Through the years many clients have asked why they develop pimples around their mouth. Acne around the mouth, also known as periorbital dermatitis, is a frustrating, yet common skin problem. While the exact cause of this issue is unknown, I will attempt to explain some of the theories and potential causes of breakouts, ranging from hormonal imbalance to fluoride-containing toothpaste.
Periorbital dermatitis typically affects younger women and children. These demographics support the hormonal theory; younger women and children experience changes in hormone levels more often than older women and men. In men, breakouts around the mouth are typically associated with shaving; using a dull, unclean razor or not properly cleansing before shaving can allow acne-causing bacteria to flourish. For a soapy, sudsy clean try using the S4 Skincare Simplified Cleanser pre-shave.
Another prevalent theory points to fluoride-containing toothpaste as a causation factor. This theory originates from a 1975 “Letter to Editor” written by a dermatologist who was actively investigating this issue. It is well-known that exposure to high concentrations of halogens (i.e., chlorine, fluoride) can cause acne; this condition was seen a lot in industrial workers. The dermatologist theorized that the fluoride found in toothpaste could cause similar problems in certain individuals. He went on to suggest that the brightening and flavoring agents found in mouthwash could also contribute to this problem. Knowing this information, he recommended his patients switch from regular fluoridated toothpaste to a non-fluoridated toothpaste. About half of these patients showed improvements. For the other half, he recommended brushing with baking soda and rinsing with a breath freshening mouthwash such as Scope. These patients showed considerable clearing.
In the homeopathic world, non-fluoride containing toothpaste is encouraged for general well-being. Allopathic (conventional) medicine would disagree due to the strong belief in the benefits of fluoride. One could argue that we get enough fluoride from our drinking water. The health and well-being of your teeth and body are personal, so consult with your favorite health practitioner before making long-term decisions.
Furthermore, I avoid products containing the sudsing agent Sodium Lauryl/Laureth Sulfate (SLS) and believe these to be harmful. Personally, I use Jason Brand tooth products which are SLS-free. Jason also offers gluten-free, fluoride, non-fluoride, pastes and gels of all flavors.
If you’ve tried all of these options and you still have breakouts, try brushing with baking soda and water or use toothpaste with added baking soda. Additionally, try Scope mouthwash and products without brightening agents and other additives.
Other Potential Causes
Other factors to consider before changing toothpaste include lipstick, makeup products, and “hand to face” activity. Cosmetics sometimes contain chemicals that cause allergic, inflammatory reactions in certain people. Additionally, frequently touching the area around your mouth, can introduce acne-causing bacteria or chemical irritants to the area (drumming your fingers on your face during a meeting, perhaps?).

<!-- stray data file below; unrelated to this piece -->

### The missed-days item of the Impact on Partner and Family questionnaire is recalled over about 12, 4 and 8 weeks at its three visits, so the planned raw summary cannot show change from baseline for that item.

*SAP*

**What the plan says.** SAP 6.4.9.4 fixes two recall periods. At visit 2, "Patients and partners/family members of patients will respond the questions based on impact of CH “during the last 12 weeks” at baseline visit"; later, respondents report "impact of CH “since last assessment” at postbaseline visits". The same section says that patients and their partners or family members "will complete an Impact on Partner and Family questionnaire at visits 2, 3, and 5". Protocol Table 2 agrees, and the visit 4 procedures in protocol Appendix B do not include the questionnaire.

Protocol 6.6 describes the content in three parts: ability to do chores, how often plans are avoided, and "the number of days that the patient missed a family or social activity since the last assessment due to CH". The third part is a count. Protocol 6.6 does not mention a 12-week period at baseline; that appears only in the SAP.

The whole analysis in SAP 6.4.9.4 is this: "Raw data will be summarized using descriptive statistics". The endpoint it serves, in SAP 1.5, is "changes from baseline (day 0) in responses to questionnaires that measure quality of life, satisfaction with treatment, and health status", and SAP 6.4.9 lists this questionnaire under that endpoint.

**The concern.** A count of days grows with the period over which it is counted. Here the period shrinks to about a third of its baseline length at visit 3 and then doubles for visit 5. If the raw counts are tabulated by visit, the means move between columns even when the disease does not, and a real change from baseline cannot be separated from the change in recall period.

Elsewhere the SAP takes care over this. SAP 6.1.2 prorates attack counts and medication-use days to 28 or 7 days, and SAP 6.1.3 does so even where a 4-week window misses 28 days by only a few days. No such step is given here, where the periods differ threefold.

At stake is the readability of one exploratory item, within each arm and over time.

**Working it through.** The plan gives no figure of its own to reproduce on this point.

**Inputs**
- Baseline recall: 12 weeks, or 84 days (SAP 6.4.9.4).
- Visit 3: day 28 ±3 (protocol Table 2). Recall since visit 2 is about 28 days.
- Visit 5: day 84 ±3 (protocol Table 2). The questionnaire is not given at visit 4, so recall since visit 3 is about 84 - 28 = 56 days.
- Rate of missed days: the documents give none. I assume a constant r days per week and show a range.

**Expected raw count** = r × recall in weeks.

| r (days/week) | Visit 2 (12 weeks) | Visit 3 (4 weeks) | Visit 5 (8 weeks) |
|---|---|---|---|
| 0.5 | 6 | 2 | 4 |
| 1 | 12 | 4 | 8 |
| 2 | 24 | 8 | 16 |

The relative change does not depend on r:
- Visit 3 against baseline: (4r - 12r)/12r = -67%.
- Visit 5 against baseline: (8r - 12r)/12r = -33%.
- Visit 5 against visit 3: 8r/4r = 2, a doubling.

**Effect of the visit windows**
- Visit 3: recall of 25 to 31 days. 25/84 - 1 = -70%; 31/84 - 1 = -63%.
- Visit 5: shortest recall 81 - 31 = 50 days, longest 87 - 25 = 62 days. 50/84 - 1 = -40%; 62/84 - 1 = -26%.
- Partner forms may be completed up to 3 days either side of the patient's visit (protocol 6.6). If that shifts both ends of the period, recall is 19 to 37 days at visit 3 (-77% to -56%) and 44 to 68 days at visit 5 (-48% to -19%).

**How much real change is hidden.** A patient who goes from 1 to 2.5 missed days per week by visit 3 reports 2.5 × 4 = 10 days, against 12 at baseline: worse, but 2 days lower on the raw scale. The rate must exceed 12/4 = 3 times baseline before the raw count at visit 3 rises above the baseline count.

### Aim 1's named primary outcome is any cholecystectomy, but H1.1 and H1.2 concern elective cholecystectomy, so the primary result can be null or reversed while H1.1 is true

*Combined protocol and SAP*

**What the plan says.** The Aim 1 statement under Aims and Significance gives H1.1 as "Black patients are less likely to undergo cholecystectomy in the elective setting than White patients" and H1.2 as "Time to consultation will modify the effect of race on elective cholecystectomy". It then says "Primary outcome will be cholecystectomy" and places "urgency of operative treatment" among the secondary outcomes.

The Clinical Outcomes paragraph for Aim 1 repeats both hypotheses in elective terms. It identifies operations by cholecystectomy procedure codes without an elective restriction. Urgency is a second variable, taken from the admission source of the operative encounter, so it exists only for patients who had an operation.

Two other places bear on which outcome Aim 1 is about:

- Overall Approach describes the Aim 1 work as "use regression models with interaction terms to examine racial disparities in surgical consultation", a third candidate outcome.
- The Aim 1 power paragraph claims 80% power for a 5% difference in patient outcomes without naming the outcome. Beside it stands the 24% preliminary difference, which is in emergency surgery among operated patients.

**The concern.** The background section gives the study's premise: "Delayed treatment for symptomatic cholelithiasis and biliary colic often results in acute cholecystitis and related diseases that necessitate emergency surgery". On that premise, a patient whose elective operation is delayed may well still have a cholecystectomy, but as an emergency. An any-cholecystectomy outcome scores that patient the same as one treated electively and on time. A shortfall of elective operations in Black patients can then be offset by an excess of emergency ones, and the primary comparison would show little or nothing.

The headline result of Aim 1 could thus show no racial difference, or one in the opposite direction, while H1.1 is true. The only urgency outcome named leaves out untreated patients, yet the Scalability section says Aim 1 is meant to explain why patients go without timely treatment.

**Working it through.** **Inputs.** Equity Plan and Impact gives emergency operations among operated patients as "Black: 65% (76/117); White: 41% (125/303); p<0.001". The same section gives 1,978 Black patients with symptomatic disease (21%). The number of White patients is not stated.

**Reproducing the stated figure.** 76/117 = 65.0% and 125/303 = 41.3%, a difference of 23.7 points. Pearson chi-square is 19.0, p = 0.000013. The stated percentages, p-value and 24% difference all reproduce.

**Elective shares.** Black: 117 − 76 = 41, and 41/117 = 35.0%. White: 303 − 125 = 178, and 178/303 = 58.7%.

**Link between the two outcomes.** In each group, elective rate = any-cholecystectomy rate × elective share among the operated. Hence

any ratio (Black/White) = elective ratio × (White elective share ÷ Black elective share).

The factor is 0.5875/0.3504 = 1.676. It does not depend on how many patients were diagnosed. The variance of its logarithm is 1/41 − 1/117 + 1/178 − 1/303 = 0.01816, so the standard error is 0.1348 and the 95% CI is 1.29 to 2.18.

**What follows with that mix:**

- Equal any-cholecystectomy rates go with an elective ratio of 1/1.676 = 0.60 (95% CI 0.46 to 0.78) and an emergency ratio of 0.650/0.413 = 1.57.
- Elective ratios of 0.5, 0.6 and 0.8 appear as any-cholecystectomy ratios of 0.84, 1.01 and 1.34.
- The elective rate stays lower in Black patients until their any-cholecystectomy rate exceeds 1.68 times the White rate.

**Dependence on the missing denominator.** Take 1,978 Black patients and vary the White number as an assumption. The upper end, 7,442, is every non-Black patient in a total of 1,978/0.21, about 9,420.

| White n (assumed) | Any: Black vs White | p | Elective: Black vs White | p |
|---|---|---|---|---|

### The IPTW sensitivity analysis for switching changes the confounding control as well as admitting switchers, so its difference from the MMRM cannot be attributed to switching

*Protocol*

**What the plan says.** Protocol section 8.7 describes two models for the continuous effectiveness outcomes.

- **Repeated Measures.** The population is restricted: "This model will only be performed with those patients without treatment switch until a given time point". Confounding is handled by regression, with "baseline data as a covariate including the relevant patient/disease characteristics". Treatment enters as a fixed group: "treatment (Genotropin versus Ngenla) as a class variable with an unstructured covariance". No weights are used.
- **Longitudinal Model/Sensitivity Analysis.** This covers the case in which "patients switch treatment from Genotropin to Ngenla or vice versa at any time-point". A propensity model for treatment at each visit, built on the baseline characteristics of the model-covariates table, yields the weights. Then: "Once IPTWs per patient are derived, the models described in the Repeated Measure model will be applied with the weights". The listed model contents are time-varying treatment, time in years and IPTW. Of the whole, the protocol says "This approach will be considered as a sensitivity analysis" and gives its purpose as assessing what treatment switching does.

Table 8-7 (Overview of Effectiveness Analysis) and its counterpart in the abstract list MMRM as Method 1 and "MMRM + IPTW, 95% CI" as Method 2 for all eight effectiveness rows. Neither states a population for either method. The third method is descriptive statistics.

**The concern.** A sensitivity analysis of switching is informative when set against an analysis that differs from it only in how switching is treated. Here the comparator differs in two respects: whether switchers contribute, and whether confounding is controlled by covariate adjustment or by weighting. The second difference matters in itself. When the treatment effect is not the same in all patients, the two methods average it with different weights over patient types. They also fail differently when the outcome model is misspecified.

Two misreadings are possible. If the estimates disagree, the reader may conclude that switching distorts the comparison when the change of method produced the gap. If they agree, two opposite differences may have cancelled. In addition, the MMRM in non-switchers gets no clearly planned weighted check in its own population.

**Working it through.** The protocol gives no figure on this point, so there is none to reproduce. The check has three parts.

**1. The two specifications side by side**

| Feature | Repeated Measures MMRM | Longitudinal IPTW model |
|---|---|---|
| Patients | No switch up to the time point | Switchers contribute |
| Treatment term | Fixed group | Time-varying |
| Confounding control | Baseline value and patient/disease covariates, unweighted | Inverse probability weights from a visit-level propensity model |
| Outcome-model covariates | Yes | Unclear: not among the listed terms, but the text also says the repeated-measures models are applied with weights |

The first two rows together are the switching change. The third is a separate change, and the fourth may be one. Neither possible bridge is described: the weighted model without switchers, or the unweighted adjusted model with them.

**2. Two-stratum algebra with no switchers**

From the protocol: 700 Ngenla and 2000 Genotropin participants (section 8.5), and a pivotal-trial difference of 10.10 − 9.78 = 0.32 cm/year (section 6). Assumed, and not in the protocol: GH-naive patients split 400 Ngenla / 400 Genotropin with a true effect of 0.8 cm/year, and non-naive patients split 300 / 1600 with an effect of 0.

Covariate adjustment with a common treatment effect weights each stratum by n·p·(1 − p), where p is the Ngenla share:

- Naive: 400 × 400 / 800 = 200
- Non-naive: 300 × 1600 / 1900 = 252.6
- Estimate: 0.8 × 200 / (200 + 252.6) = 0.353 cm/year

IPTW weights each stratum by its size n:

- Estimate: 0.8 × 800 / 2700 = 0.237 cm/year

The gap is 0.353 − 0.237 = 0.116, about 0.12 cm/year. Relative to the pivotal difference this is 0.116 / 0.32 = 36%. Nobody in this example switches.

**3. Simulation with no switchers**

You may have noticed while eating a sandwich and wearing lipstick that your bottom lip leaves a smudge mark between your lip and chin. Naturally, you may take a dry napkin or paper towel and try wiping it off. However, lipstick is wax-based and doesn’t come off easily so you may continue rubbing causing irritation and further smudging. My recommendation would be to use something to remove the lipstick before eating. It can be as simple as olive oil (that may be part of your salad), soybean, sweet almond or jojoba oil on a soft cotton pad. As always, natural ingredients are the way to go. I recommend reading this post on non-toxic lipstick.
Another issue that can cause extra bacteria is a makeup sponge or powder pad. After eating, women tend to take out their compact and wipe their skin with the thin pad that lives in the compact. This sponge/pad is a bacterial breeding ground. Compacts come with a clear plastic disc insert to protect the powder or cream foundation. However, most people throw the disc away leaving the sponge directly on the makeup.
Tossing the sponge/pad causes a couple of problems:
- The sponge/pad picks up oil, bacteria, and debris from your skin and deposits it into the makeup. A shiny, dark film appears on top of the makeup which causes the compact to crack before it’s time.
- The bacteria and oil continue to be transferred back and forth between your skin and the compact, further clogging your pores.
Since everyone is different, it’s hard to figure out what the exact cause of this issue is but, hopefully, you have learned something new and want to give it a try. If you have success, we would love to hear from you!
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